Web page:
Two weeks ago, it rains.
It rains all day, in a solid sheet: hard rain that hammers the earth, needles it in divots…
Water fills ditches.
This is the first day.
On the second day, it rains harder. Water fills basements, pouring through every crack and split seam. In cars, sunroofs and convertible tops leak, the water pooling on the floorboards. Doors swell in their frames and stick fast.
And then the third day comes, and the rain doesn’t stop.
In a river town, when the water rises, things fray like a bad marriage. For awhile, the troubles are just obnoxious: the kind of benign complaints you’d share with a girlfriend over a glass of wine. You call a plumber. You run a box fan over the wet carpet. But after awhile, as things worsen, the air of trouble saturates the atmosphere of the whole house — the whole town. Those closest to the river stay, though perhaps they should go. They stay because they love their homes, and — yes — they love the river.
But on the third day something happens to the river, and suddenly it is not what it was. It is solid; muscled; hard; fast; cruel. It rips tree limbs from the bank and rakes them downstream, where they claw the undersides of bridges.
And now you can sense something violent coming, the way the wife of a certain kind of man anticipates the solid smack of the fist to the door, the sudden shatter of glass in the night.
She sees it coming, and she packs a bag.
And this is the point at which the worst should happen: the flash flood. The dam break…
But it doesn’t.
Because on Wednesday morning — almost four days since the rain began — I wake to clear sky. The clouds scud past and suddenly there’s warm air — even sun!
I almost can’t believe it.
At lunchtime, I drive the Xterra into Salem, park and walk down the path that runs parallel to the river. Everywhere I look, I can see evidence of where the river crested its banks.
I can see shredded guardrails on the bridge…
A picnic table at the park, snarled in debris…
I find a flowerpot jammed between two fence rails, a park bench crowned with driftwood…
But even still: the sky is blue, and faultlessly clear. The temperature rises to 74 degrees, so that by the time I walk back to my car, I am sweating in my boots.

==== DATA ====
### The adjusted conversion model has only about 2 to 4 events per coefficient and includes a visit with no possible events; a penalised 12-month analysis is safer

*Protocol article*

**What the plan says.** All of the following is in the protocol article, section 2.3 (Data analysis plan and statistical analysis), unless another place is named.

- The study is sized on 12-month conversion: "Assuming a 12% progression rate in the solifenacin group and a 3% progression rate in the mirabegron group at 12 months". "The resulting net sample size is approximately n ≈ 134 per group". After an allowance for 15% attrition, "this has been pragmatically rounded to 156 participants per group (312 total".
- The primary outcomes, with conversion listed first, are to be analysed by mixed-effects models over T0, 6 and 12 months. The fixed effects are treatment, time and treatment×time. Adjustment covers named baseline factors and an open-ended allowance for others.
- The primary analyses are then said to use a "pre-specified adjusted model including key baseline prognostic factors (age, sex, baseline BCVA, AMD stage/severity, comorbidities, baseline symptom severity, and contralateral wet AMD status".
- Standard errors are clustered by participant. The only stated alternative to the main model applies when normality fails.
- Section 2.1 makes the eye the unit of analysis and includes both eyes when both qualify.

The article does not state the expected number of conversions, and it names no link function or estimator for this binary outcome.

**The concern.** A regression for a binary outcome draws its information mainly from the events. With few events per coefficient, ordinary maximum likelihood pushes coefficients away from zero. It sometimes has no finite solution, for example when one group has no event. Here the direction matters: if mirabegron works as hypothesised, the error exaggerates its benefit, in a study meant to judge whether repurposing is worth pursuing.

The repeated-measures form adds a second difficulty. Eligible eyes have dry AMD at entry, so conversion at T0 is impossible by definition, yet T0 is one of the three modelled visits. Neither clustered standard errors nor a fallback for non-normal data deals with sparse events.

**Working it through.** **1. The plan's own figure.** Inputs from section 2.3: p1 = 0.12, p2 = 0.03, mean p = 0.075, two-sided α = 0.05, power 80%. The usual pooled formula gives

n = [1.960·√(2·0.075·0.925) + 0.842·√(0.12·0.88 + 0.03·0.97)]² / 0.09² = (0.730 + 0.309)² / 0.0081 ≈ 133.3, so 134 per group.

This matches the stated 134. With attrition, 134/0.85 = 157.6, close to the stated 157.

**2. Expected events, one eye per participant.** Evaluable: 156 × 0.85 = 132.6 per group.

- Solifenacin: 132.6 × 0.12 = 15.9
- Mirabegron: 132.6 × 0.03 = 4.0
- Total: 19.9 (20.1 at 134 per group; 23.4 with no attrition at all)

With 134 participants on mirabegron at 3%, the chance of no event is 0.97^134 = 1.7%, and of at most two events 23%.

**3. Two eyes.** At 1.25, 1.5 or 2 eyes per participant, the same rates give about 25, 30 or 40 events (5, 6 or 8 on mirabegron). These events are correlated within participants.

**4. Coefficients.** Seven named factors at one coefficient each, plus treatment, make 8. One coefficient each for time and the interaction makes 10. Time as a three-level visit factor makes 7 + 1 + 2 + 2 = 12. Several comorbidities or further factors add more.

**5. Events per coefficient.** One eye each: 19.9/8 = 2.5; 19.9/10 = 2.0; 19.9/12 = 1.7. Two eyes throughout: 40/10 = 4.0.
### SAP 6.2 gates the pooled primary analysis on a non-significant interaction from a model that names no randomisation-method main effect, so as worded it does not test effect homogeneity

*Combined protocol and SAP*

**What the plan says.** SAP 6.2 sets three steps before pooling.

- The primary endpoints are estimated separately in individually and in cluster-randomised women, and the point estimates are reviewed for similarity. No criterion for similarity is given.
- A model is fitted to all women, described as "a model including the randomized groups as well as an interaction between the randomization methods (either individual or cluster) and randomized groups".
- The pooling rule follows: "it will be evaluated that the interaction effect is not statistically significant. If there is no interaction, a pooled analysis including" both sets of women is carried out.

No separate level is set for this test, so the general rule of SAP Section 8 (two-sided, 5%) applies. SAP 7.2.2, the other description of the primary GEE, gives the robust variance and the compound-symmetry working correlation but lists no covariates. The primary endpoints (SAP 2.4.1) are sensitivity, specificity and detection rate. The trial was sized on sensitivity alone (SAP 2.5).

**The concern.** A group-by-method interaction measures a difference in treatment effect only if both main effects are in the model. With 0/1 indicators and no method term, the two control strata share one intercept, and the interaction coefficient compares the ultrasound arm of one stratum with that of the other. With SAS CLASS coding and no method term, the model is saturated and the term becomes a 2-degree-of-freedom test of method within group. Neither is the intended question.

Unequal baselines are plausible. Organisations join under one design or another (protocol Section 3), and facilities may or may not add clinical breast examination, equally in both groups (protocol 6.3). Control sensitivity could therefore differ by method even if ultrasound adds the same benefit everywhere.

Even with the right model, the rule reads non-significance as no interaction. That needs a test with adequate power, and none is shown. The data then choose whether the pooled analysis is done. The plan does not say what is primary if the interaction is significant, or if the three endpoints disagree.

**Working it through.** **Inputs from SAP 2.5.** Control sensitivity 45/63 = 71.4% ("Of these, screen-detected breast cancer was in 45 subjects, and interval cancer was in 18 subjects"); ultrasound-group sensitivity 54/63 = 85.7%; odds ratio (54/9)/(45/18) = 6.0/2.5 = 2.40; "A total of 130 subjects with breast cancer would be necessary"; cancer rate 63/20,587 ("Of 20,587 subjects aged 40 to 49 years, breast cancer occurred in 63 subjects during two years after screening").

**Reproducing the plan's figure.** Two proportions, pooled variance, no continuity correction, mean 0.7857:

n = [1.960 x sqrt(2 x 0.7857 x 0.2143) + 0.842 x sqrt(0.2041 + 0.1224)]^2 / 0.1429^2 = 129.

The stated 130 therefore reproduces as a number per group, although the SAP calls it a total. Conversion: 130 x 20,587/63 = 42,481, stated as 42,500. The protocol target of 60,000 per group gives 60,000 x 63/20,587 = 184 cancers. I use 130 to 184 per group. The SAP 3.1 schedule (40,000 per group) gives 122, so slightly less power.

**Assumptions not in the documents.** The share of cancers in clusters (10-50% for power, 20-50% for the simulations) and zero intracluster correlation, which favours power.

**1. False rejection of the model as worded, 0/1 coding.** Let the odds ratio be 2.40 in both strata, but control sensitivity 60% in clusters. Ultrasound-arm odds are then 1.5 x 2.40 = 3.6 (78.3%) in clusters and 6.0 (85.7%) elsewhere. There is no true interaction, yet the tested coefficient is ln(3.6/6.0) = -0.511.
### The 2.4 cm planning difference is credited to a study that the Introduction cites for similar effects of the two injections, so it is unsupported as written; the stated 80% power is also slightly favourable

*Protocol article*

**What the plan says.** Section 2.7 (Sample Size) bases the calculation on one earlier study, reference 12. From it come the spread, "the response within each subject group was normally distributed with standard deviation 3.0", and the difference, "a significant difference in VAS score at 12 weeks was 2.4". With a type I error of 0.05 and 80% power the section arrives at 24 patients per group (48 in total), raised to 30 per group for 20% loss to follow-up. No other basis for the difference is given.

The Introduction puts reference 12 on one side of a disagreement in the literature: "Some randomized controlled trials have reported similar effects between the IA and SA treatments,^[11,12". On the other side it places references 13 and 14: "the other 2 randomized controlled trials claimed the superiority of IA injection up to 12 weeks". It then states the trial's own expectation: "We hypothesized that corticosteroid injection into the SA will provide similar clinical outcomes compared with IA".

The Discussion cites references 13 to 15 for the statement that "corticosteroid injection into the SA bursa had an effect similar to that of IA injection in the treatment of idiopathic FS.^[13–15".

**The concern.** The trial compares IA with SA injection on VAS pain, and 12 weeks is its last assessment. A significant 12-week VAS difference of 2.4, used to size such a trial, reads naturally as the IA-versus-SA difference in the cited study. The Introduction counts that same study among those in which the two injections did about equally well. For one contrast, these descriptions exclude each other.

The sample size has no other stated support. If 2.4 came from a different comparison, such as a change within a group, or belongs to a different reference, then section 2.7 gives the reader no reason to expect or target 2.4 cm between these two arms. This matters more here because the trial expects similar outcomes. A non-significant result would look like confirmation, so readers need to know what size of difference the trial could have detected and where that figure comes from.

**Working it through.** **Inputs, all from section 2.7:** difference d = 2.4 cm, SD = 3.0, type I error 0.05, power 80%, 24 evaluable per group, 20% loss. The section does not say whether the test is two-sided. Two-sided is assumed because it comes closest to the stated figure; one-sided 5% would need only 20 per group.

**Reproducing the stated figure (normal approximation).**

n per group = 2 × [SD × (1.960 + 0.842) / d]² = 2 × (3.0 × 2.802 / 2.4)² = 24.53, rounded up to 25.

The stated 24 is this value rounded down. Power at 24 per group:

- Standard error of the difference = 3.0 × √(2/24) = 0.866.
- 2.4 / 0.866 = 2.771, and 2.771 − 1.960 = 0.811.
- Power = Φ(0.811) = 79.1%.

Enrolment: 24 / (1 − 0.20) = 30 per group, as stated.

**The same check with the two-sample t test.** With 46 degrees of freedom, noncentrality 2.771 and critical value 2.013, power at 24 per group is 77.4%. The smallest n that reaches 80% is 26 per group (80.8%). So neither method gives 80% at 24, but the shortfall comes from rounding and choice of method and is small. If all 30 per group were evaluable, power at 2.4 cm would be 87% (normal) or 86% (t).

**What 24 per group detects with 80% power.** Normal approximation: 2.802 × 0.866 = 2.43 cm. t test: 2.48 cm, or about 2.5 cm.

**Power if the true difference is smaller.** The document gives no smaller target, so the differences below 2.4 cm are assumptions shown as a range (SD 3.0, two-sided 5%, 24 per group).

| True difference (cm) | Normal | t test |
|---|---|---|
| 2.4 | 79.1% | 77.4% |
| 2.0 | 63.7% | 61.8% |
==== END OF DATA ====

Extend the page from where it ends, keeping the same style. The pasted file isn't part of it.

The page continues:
And I know, by then, that there are another three days of rain still ahead of us. The weatherman has told me this, but still, somehow, in the blue air, I believe it will be all right. The day feels like a space to rise to the surface and draw a long breath, and I do.
I breathe, and breathe, and I think about the dove with the olive branch, fluttering back to the ark. I think: all this mess is almost over. Almost, but not quite.
There is no rainbow yet, but for now, the olive branch is enough.
I am almost to my car when I find the crayfish: the tiny hard-shelled body hot against the asphalt. The beady eyes blinking in the light:
He does not belong here, and he knows it. He is dragging himself painfully along, wondering where the river has gone, and why he is out here ten feet from the road, baking in the sun.
I walk past him at first, but then suddenly my heart understands what he is and what is happening, and I go back. Ease him onto a flat stone and carry him back to the water.
I nestle him close to a wet stone and wish him well.
I think about him for three days, as the water churns up the banks again — rises but does not crest.
I wonder if he makes it through. If he survives.
((We can survive so much more than we think.))
And I understand, then, that it is not always in my power to give somebody the rainbow. Not always in my power to make the trouble end, or to push back the curtain on the sun.
But I can bear the olive branch — almost there. Almost.
I bear it for for you and for me, for displaced crayfish and lost souls:
The wounded and the weary and the weak.
I am standing here on the first clear day, promising you that while the rain’s not over yet, the sun — always — comes again.
Of this I am sure. ❤